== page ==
Guest Opinions

We’re growing, with new brewpubs, restaurants and subdivisions. But at what cost?

Downtown Boise grows up, and up, and up

Boise is one of the nation's fastest-growing cities. Here's a look at what's already been built and what's to come for Idaho's capital.
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Boise is one of the nation's fastest-growing cities. Here's a look at what's already been built and what's to come for Idaho's capital.

Something seems to have shifted in the Treasure Valley in the past few years. Our once-quiet corner of the world is suddenly bustling. We now enjoy more breweries, restaurants and concerts than ever, but at what cost?

It appears that every scrap of open land in the Valley is being eyed for new subdivisions, strip malls and big-box stores. The relentless forces of growth and development are determined to see our open spaces paved over and given pleasant names. I believe this should not be inevitable. We the people should get more of a say in growth and the questions surrounding it. How should growth be planned and built? How much is enough, or too much? How can it be balanced with private property rights?

Oregon and Florida are different in just about any way you could imagine, but their city planning is one that stands out to me. Larger cities in Oregon have an urban growth boundary that confines dense development. On one side of the line is city and suburb; on the other side is farmland. It’s that sharp, and it’s beautiful. Growth boundaries are expanded by a few tens or hundreds of acres per year to try to keep home prices down.

Florida has taken a different path. Vast areas of the state contain endlessly repeating strips of the same 50 stores. Many of the roads, even though they’re three lanes in each direction, have so many stoplights that it can take 90 minutes to go 15 miles. The toll freeways built to bypass this mess are expensive, but the surface roads make you so crazy that you’ll give anything to drive unimpeded for even one mile. Imagine Eagle Road with at least three times as many stoplights and shopping centers, and extend that for 20, 50 or 100 miles, and you have an idea of driving in Florida.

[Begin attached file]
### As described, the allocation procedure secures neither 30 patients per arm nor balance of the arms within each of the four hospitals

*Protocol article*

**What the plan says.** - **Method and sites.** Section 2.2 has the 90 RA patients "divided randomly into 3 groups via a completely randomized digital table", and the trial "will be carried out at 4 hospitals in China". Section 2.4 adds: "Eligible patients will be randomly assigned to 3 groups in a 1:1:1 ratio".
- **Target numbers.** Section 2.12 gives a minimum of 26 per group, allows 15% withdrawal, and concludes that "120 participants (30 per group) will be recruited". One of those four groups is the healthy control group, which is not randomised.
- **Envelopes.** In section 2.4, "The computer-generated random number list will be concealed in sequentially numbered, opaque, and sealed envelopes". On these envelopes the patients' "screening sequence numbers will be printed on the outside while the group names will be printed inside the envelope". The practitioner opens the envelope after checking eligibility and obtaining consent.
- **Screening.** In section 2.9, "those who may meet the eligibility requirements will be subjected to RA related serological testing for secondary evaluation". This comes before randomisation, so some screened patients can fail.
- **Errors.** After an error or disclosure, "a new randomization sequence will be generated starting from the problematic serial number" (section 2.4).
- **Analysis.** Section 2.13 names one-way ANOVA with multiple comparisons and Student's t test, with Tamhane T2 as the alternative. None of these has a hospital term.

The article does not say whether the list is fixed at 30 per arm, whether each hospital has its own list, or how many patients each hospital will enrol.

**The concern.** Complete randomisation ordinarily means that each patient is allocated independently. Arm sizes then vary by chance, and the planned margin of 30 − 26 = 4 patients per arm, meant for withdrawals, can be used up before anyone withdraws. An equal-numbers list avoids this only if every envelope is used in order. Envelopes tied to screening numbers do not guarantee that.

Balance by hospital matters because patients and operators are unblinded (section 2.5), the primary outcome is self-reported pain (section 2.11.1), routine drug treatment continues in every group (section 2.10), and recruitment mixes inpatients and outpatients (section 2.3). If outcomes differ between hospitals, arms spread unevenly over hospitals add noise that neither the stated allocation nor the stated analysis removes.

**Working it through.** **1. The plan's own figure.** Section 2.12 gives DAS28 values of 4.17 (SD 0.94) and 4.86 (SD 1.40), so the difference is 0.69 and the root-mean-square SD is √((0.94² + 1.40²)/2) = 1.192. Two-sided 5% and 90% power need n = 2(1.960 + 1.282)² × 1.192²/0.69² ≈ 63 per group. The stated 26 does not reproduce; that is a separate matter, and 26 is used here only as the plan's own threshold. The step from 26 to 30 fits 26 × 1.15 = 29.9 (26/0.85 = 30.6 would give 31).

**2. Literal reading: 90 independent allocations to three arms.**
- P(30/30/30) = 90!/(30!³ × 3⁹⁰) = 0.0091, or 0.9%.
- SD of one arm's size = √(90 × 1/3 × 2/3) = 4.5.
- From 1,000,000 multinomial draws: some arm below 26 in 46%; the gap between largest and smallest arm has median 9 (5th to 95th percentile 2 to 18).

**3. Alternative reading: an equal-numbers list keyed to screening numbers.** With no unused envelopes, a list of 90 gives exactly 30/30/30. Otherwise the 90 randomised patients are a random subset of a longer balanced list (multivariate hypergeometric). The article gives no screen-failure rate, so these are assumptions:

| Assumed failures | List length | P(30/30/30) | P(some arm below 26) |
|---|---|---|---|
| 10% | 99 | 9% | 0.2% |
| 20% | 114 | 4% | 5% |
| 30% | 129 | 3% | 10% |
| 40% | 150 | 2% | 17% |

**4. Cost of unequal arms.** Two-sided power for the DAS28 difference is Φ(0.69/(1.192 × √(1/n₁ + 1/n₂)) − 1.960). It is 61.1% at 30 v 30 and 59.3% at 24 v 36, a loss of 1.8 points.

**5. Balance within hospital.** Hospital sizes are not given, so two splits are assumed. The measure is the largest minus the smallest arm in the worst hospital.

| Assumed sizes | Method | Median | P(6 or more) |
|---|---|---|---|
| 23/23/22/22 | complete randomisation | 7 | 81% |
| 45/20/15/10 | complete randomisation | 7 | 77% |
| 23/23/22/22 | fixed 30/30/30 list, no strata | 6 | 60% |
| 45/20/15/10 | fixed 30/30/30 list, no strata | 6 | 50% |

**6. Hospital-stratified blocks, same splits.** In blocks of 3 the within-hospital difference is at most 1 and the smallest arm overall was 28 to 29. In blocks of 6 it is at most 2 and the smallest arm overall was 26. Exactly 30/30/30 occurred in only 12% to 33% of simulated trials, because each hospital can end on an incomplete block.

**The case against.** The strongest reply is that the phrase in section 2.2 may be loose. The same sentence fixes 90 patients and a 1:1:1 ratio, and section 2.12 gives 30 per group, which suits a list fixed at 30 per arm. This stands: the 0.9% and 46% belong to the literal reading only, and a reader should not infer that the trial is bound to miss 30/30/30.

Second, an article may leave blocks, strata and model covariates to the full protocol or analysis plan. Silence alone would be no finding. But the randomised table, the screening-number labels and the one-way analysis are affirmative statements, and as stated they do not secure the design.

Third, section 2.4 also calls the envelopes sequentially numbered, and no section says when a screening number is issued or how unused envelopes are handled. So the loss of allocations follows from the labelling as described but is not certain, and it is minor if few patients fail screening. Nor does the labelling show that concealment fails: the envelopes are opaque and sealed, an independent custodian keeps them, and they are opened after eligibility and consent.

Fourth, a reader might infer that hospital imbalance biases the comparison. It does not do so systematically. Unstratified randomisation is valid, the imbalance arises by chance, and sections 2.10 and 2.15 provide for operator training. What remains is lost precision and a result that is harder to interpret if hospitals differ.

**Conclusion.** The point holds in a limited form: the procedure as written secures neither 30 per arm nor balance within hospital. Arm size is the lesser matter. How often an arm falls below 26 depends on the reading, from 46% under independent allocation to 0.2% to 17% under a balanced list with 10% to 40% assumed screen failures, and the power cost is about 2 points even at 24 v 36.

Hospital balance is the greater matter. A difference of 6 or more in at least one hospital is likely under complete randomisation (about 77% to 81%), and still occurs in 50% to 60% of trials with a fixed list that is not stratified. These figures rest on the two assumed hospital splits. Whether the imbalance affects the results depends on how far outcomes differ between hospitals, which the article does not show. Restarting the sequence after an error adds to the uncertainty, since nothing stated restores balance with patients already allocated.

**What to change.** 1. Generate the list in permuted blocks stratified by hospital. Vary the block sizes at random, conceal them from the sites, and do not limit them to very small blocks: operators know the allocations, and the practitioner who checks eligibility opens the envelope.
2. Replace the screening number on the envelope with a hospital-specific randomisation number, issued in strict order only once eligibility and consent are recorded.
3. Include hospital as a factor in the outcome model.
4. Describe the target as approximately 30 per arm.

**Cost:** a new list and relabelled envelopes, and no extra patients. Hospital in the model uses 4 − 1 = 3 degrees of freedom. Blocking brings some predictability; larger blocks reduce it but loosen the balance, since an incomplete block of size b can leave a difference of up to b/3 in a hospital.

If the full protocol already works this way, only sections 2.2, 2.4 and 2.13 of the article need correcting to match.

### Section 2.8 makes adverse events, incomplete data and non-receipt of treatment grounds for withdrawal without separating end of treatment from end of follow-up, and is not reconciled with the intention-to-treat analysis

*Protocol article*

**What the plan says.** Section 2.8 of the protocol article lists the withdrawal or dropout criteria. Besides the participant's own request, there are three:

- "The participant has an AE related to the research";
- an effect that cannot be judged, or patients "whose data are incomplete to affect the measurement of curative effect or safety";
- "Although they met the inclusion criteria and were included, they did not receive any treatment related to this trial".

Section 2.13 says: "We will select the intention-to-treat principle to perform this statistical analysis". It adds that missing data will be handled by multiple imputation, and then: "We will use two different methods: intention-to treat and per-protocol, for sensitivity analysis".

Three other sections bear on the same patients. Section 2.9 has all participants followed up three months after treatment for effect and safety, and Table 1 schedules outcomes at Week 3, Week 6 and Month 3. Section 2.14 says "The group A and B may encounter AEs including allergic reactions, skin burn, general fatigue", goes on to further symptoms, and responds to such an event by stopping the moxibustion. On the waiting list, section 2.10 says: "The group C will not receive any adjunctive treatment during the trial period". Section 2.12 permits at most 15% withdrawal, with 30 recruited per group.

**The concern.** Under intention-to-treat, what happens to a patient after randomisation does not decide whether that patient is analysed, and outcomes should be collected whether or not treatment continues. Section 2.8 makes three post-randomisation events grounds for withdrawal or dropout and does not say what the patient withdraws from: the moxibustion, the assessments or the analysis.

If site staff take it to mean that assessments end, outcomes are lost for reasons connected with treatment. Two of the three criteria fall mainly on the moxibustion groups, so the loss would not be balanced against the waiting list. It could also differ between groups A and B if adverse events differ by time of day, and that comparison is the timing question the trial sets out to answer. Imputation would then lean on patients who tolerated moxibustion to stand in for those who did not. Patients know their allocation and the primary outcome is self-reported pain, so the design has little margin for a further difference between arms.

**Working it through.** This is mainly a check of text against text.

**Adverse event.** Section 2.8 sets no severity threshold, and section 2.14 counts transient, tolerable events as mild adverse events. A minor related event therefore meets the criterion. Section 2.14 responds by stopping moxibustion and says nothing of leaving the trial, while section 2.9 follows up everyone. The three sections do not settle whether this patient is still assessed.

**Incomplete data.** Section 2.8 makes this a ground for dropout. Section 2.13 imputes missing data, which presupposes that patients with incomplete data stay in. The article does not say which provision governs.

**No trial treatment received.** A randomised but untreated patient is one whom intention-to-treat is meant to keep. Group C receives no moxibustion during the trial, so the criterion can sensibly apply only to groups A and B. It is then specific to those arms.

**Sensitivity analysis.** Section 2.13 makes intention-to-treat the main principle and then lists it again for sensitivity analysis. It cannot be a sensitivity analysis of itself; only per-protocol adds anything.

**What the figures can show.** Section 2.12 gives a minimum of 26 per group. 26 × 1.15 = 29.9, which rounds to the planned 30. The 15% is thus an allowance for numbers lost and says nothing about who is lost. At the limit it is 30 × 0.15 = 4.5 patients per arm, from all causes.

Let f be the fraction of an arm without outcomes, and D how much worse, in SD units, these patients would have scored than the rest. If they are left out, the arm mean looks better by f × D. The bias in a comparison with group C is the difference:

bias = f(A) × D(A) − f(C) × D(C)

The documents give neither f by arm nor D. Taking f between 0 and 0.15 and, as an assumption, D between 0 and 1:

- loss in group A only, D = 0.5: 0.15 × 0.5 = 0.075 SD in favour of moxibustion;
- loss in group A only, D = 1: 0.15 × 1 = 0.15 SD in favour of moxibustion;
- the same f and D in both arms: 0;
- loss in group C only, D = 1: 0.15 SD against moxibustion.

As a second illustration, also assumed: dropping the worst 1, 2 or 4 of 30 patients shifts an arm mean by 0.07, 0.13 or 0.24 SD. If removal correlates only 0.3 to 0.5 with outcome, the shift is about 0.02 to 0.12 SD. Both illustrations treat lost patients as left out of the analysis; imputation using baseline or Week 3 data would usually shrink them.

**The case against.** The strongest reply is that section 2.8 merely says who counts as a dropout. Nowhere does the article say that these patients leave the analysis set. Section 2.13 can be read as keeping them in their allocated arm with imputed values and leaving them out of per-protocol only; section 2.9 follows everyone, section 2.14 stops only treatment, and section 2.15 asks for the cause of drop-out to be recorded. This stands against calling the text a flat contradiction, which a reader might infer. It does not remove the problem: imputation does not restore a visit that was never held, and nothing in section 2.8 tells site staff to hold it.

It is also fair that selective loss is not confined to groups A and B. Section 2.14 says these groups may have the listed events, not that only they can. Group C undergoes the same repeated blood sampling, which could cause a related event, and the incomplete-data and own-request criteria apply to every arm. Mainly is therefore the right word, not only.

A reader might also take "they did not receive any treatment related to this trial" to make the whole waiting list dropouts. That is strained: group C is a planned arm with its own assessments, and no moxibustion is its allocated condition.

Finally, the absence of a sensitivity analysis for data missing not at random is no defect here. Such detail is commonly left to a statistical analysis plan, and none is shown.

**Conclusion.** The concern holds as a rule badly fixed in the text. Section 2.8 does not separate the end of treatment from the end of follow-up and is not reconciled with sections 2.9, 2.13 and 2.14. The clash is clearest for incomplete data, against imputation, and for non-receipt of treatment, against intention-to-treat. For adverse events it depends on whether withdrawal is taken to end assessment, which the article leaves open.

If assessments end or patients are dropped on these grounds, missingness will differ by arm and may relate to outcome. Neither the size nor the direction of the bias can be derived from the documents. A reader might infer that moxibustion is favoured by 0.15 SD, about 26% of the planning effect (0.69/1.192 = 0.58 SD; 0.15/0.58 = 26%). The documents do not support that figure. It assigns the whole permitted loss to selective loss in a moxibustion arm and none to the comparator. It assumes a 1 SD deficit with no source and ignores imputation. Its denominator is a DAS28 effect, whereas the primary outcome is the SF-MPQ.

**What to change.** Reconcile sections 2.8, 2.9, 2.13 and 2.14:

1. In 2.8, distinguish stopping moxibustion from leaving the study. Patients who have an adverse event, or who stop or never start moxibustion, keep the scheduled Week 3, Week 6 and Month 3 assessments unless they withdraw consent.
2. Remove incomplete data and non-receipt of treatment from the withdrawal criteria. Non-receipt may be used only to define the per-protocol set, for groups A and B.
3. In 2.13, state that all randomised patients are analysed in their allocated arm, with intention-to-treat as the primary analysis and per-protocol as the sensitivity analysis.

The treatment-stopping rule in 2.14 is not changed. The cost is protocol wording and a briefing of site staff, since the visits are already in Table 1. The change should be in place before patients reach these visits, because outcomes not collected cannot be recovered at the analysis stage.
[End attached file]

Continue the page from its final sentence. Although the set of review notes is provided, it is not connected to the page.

Which model will we choose for the Treasure Valley? Is it inevitable that all the farmland from Boise to Ontario, from the Foothills to the Snake River, will someday be paved? All signs currently point to yes. We grow this way at great peril to our quality of life. Our overcrowded schools and roads show we need to do better.

We should be building up in appropriate places in our cities, not out. And we should fiercely protect as much open land within these dense zones as we can. It can be a challenge to keep housing affordable when building in this way, and that’s where our city and county leaders come in. We must implore them to make sure the development they permit is reasonable, with affordable housing prioritized over developer profit.

Our future in an overcrowded valley will be a bleak one of traffic jams and endless strip malls. I don’t think it’s too late to veer away from this path, but time is running out. If you don’t want this, get involved in your city and county government.

Tim Ernst is a Boise resident and an armchair advocate for local environmental and livability issues.